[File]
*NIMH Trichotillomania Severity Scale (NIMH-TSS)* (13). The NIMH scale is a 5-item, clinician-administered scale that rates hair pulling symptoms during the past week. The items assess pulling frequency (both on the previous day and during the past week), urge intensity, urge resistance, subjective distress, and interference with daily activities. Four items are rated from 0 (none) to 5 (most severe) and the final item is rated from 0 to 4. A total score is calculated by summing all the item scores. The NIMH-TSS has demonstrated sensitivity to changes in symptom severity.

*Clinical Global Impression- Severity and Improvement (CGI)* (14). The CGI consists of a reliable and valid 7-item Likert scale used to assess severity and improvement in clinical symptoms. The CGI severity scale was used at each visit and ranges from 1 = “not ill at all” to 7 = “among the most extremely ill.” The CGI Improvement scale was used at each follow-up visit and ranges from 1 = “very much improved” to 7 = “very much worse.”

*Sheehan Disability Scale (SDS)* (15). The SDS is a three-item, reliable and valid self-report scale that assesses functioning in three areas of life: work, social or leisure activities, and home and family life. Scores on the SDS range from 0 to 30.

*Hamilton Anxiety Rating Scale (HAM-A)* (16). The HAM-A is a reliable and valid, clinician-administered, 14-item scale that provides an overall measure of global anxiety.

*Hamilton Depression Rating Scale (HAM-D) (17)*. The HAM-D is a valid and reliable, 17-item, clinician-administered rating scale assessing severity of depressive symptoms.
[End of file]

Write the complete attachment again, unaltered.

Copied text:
*NIMH Trichotillomania Severity Scale (NIMH-TSS)* (13). The NIMH scale is a 5-item, clinician-administered scale that rates hair pulling symptoms during the past week. The items assess pulling frequency (both on the previous day and during the past week), urge intensity, urge resistance, subjective distress, and interference with daily activities. Four items are rated from 0 (none) to 5 (most severe) and the final item is rated from 0 to 4. A total score is calculated by summing all the item scores. The NIMH-TSS has demonstrated sensitivity to changes in symptom severity.

*Clinical Global Impression- Severity and Improvement (CGI)* (14). The CGI consists of a reliable and valid 7-item Likert scale used to assess severity and improvement in clinical symptoms. The CGI severity scale was used at each visit and ranges from 1 = “not ill at all” to 7 = “among the most extremely ill.” The CGI Improvement scale was used at each follow-up visit and ranges from 1 = “very much improved” to 7 = “very much worse.”

*Sheehan Disability Scale (SDS)* (15). The SDS is a three-item, reliable and valid self-report scale that assesses functioning in three areas of life: work, social or leisure activities, and home and family life. Scores on the SDS range from 0 to 30.

*Hamilton Anxiety Rating Scale (HAM-A)* (16). The HAM-A is a reliable and valid, clinician-administered, 14-item scale that provides an overall measure of global anxiety.

*Hamilton Depression Rating Scale (HAM-D) (17)*. The HAM-D is a valid and reliable, 17-item, clinician-administered rating scale assessing severity of depressive symptoms.